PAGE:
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Showing posts from July, 2017

The Global Sexual Revolution

“What does a culture do when it no longer has a way of cleansing guilt because it has made men their own gods? It must silence the conscience, in the vain hope that then inner peace will be found. There are various strategies for this: - Create ideologies that make sin appear good. - Drag everyone into the sin. - Defame, shun, and persecute everyone who gives voice to his conscience. If we look at the global sexual revolution, we can see that this is exactly what is happening.” As a Christian, it feels increasingly difficult to go against the grain of modern culture. Every conversation that expresses traditional Christian beliefs and values seems to be more and more awkward and met with more and more resistance and even anger. The fear that one day soon I or someone I know might say something that results in suffering great loss because the popular worldview won’t legally tolerate the opposing ideas Christianity offers about what life is all about, looms large. On the wh

Taste and See: Beauty Defined

As I touched on in the first post, I believe that there are two elements to beauty; two aspects of it; two forms it takes. I describe these aspects as moral beauty and aesthetic beauty. I’ve chosen these words specifically, in order to help articulate the depth and diversity of beauty. Moral beauty, as I’ve called it, refers to the intent and purpose of a thing’s existence. Moral beauty is not tangible, or experienced sensorily, but is conceptual in nature. Morality is the concern of the principles that govern right and wrong and naturally assumes that right and wrong exist as objective realities. If something is moral, we might also say it is good, or honest, or just, or true. Morality by nature is concerned with the welfare, prosperity, promotion, pleasure and satisfaction, primarily of human people, who can decide for or against it, but also for the rest of the created order. I’ve used this word to describe this first aspect of beauty because beauty also has a moral aspect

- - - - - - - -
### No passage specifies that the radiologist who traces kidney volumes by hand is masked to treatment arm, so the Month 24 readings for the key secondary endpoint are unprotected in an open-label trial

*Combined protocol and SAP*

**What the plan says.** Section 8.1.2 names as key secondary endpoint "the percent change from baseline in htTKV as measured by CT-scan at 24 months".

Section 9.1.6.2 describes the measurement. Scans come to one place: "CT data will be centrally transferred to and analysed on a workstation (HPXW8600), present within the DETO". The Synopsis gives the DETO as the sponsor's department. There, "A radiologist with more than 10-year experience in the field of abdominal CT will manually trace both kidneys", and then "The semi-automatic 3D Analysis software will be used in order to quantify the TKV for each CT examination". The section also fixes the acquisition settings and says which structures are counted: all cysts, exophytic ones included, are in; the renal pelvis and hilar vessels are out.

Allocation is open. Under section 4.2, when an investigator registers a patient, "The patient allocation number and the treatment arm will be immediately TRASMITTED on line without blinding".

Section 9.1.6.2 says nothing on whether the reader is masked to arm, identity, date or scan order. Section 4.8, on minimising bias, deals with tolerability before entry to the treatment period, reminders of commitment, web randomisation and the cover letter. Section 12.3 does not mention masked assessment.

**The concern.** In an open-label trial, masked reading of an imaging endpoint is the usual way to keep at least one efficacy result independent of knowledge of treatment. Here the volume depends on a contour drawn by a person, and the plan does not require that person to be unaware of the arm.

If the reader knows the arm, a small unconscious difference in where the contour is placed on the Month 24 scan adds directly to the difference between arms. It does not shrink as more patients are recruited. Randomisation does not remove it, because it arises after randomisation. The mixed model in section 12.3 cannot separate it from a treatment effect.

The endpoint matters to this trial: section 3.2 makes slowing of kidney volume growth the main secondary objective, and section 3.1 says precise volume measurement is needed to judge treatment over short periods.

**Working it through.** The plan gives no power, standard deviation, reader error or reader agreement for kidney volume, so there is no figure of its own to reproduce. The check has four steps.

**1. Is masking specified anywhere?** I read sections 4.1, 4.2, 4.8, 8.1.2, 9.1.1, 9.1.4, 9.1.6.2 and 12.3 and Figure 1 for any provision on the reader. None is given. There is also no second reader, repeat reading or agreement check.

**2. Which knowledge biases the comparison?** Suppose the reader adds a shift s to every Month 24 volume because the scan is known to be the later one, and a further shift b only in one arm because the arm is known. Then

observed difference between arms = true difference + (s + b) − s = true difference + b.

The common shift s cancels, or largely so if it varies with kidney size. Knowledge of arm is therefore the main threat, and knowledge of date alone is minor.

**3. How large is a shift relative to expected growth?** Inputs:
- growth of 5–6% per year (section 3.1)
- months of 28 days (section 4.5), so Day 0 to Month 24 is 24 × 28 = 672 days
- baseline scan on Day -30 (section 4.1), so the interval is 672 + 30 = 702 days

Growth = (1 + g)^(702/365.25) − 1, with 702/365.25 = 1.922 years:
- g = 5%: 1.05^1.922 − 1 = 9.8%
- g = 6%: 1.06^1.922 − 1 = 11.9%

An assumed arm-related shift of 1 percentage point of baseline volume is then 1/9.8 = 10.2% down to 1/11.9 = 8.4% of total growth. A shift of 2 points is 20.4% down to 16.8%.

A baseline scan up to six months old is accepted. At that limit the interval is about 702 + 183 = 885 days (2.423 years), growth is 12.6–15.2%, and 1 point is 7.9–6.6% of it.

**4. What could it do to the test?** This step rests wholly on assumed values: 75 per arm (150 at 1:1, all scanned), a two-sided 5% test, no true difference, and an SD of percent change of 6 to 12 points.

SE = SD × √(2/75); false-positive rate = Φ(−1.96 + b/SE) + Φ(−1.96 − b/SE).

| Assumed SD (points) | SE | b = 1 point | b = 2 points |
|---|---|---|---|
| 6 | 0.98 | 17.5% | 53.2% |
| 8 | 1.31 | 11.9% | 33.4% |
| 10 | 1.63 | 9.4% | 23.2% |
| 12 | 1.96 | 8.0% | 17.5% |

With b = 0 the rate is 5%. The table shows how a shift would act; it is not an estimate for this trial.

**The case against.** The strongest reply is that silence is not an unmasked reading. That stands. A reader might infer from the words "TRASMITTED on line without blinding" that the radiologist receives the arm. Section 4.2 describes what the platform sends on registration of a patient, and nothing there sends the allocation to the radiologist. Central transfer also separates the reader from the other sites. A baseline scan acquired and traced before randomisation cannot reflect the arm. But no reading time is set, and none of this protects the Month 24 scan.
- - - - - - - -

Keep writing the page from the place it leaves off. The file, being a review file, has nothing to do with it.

A Theological Endeavour

About 10 years ago I had a friend with whom I am no longer in contact with. During our short-lived friendship, we spent a lot of time together, attempting to figure out what life was all about. Enjoying and considering books, films, music, photography, fine art and time together, we were attempting to find meaning and purpose in our human existence. Even though we used these same modes of discovery, we had different perspectives and different aims, and different ideas of what we thought our purposes might be. This friend once described me as a hunter of beauty. She noticed my particular preoccupation with things I considered beautiful, and how I was -  rather selfishly, so she thought - drawn towards beautiful things and experiences. She felt I was distracted from more important issues that might have been more worthy of my attention, such as social justice and various other ethical responsibilities. Having had a decade to reflect on this - not quite derogatory, not quite hono

Evangelistic Beauty

Have you ever wondered why God created the world? Have you ever wondered why God created mankind, why He created you? God exists before time, perfectly perfect in His existence. Neither corrupt or deficient in any conceivable way. Yet, God decides to create; to make. And not just to create any old type of creation, no. He created very specifically, a creature, man, who could respond to Him, to know Him and to imitate Him in many ways. As Genesis 1:26 would say, to bear His image. Now, why did God do that? Well, I think that it was because God knew and understood so deeply all the magnificent qualities (divine attributes) He possessed, that He felt compelled to share them. Having no one else other than Himself to share them with, He created man, a being which was capable of experiencing those divine qualities in a way that brought man joy and satisfaction as he experienced them.  Elaine Scarry in the opening chapter of her book On Beauty And Being Just, says this: “Beauty b